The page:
No Whey!? Is the yogurt by-product an eco-problem, or a business opportunity?
Most of the liquid "acid whey" is strained out to make Greek yogurt this thick. Photo: Jennifer Worthen, Creative Commons, some rights reserved
There's been a media hub-bub since yesterday about the so-called dark side of NY's Greek yogurt boom. A report by Justin Elliott in Modern Farmer explains that making one ounce of smooth, creamy, protein-packed yogurt, like Fage and Chobani, takes about four ounces of milk. The remaining three ounces are strained out into a thin, runny liquid called acid whey.
Elliott says it's roughly as acidic as orange juice, and it can't just be dumped.
"Not only would that be illegal, but whey decomposition is toxic to the natural environment, robbing oxygen from streams and rivers. That could turn a waterway into what one expert calls a “dead sea,” destroying aquatic life over potentially large areas. Spills of cheese whey, a cousin of Greek yogurt whey, have killed tens of thousands of fish around the country in recent years."
The New York Post concludes that Greek yogurt is "creating a waste disposal nightmare for the yogurt industry."
Perhaps NY should talk to folks in California.
It was just three days ago when this headline appeared in the LA Times: "State dairymen seek bigger share of whey windfall."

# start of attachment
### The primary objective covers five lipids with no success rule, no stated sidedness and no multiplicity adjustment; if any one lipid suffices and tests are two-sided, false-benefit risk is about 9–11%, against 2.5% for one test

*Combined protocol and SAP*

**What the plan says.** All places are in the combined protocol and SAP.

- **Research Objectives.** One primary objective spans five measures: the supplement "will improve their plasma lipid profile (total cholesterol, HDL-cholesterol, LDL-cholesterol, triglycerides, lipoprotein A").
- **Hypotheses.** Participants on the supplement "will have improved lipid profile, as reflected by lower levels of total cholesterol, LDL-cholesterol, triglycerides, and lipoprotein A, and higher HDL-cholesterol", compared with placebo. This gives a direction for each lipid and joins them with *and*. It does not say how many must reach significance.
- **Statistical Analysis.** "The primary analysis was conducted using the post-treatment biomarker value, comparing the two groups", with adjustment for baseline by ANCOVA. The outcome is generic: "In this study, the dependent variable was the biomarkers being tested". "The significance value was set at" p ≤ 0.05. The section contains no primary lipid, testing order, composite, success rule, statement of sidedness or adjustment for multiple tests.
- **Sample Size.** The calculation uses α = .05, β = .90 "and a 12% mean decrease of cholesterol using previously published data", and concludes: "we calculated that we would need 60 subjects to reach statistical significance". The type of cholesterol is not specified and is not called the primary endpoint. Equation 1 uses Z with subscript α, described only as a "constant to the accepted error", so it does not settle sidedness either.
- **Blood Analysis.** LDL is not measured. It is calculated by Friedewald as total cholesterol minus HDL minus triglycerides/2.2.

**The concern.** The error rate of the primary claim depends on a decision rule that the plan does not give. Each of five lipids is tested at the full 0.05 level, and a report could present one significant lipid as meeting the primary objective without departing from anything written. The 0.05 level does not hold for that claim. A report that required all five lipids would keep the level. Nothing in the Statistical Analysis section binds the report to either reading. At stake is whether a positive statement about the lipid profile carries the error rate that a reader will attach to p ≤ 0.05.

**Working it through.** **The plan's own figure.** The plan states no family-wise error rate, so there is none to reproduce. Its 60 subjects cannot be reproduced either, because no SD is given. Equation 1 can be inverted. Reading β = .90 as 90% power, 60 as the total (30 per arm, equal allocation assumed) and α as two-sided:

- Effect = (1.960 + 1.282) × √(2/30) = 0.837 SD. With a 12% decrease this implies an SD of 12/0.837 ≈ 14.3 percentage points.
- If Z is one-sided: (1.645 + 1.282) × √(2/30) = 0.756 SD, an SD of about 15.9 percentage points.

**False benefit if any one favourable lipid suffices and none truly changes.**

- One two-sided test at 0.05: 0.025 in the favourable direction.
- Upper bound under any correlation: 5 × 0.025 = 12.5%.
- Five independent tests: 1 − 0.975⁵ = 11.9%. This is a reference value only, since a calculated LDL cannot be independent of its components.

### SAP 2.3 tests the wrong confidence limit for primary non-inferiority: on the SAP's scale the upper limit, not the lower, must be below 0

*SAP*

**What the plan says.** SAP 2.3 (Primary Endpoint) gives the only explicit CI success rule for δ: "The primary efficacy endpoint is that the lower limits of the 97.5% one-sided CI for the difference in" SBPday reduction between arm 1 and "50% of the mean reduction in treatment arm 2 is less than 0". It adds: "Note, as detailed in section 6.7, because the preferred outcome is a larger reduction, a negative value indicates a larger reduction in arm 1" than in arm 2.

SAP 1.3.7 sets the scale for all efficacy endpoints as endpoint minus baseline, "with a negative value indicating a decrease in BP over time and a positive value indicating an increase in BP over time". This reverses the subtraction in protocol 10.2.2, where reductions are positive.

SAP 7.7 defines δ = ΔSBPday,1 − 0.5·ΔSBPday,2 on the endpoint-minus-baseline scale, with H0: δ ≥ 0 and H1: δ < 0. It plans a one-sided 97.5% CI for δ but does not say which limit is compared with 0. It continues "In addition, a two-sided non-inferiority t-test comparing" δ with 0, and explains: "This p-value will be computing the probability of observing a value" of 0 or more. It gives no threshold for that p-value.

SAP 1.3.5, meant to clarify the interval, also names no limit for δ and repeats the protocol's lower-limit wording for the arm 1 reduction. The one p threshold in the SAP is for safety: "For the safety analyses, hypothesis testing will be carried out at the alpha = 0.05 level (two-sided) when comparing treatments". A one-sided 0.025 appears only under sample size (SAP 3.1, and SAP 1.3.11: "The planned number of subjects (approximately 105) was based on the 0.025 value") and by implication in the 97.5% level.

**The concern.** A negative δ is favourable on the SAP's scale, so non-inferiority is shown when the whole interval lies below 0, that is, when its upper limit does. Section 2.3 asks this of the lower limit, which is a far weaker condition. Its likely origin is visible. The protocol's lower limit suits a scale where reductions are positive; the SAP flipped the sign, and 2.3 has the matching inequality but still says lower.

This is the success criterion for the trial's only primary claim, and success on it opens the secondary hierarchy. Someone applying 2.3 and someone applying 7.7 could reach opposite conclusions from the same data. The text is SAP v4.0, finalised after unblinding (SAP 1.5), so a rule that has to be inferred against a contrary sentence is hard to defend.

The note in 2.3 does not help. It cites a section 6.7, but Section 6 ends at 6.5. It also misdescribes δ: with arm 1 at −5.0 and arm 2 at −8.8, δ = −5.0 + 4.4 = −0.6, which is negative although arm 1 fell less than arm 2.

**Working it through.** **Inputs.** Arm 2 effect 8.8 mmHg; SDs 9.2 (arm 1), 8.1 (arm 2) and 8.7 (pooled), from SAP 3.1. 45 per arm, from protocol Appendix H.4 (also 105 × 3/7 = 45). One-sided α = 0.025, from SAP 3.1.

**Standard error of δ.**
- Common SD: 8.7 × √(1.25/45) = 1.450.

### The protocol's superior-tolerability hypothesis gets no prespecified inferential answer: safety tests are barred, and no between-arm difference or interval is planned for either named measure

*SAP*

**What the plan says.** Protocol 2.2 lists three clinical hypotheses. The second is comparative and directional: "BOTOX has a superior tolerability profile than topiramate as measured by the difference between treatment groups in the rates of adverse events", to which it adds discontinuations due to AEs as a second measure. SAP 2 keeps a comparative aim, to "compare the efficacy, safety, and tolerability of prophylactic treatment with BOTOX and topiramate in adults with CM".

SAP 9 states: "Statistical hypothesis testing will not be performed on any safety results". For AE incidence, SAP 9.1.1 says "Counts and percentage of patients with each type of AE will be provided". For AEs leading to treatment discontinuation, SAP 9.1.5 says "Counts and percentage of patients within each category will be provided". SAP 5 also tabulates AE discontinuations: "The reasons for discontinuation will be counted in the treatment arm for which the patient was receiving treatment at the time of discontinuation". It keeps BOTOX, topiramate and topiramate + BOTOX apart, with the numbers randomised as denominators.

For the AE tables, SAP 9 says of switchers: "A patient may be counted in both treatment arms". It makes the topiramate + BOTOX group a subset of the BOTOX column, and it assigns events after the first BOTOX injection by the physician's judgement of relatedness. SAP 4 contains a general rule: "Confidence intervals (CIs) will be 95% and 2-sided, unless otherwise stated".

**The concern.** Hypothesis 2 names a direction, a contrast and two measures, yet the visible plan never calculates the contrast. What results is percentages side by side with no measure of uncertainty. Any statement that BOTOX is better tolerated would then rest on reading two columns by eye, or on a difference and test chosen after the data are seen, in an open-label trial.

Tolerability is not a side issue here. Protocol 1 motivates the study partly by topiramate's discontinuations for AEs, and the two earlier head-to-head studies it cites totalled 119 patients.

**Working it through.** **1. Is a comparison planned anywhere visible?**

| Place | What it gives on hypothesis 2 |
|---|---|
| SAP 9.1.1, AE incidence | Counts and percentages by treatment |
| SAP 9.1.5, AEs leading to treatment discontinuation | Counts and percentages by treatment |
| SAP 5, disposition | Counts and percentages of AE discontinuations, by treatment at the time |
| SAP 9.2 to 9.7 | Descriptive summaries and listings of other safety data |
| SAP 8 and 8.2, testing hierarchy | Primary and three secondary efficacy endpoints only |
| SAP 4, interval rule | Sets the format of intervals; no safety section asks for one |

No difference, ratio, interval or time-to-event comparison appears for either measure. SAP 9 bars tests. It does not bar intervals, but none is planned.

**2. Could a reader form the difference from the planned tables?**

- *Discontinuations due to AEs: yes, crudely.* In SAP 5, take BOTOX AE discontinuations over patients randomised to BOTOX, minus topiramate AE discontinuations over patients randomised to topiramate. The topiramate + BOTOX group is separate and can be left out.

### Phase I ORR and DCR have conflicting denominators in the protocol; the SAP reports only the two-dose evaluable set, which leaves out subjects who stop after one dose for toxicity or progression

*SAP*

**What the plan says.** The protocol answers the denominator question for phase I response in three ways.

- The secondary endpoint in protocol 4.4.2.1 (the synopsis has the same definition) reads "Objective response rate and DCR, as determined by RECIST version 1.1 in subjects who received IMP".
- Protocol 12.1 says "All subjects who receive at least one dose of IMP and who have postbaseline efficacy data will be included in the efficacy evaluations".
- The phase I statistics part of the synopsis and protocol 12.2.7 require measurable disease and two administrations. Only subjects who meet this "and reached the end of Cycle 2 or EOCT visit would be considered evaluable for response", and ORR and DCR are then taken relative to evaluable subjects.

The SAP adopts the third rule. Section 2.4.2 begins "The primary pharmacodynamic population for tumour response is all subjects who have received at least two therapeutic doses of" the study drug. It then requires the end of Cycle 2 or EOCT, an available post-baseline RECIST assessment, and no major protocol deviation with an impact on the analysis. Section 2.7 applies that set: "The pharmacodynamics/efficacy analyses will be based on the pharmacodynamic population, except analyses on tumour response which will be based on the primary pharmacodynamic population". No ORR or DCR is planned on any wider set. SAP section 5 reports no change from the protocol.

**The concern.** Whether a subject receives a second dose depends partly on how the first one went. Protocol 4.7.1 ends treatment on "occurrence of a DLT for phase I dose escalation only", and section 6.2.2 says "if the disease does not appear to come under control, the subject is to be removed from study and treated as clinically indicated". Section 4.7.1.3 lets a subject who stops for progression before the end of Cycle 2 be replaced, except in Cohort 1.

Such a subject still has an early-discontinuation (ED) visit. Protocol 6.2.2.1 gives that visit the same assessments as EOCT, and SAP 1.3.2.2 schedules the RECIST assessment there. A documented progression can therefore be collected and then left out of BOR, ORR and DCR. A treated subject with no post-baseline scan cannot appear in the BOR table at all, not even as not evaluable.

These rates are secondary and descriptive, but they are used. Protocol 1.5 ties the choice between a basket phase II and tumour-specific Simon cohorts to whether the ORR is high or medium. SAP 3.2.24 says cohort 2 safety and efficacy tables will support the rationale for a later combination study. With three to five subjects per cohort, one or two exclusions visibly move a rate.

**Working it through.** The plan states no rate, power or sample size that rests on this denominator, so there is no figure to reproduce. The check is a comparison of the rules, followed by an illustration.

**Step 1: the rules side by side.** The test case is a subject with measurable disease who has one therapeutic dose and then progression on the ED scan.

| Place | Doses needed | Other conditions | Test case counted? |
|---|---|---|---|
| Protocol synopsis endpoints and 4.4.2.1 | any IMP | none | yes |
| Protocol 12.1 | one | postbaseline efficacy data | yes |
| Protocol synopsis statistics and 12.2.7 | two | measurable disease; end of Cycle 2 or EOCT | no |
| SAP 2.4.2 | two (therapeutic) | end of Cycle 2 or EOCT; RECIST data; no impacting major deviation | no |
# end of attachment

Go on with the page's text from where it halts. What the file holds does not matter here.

The story continues:
"Once thrown away as waste, whey has become a valuable commodity, left over from processing cheese and then used in hundreds of foods, including baby formula and protein powder. Whey has become a profit center for cheese makers that invest in processing equipment."
The by-product from cheese-making is called sweet whey.
That's different than yogurt's acid whey.
Dave Barbano, a dairy scientist at Cornell University, is looking for a cost-effective way extract the protein from acid whey, and use it for baby formula.
“Because the Greek yogurt production grew so rapidly, no one really had the time to step back and look at the other viable options,” said Barbano.
Other researchers are trying to figure out how to get lactose out of acid whey, so it can be used as a browning agent in bread.
For now, New York dairy makers and farmers just want to get rid of it. Some are mixing it with cow feed, or with farm manure that's eliminated in waste pits.
According to Modern Farmer, one Greek yogurt maker said recently, “If we can figure out how to handle acid whey, we’ll become a hero."
Tags: agriculture, business, dairy, economy, environment, food, nutrition, yogurt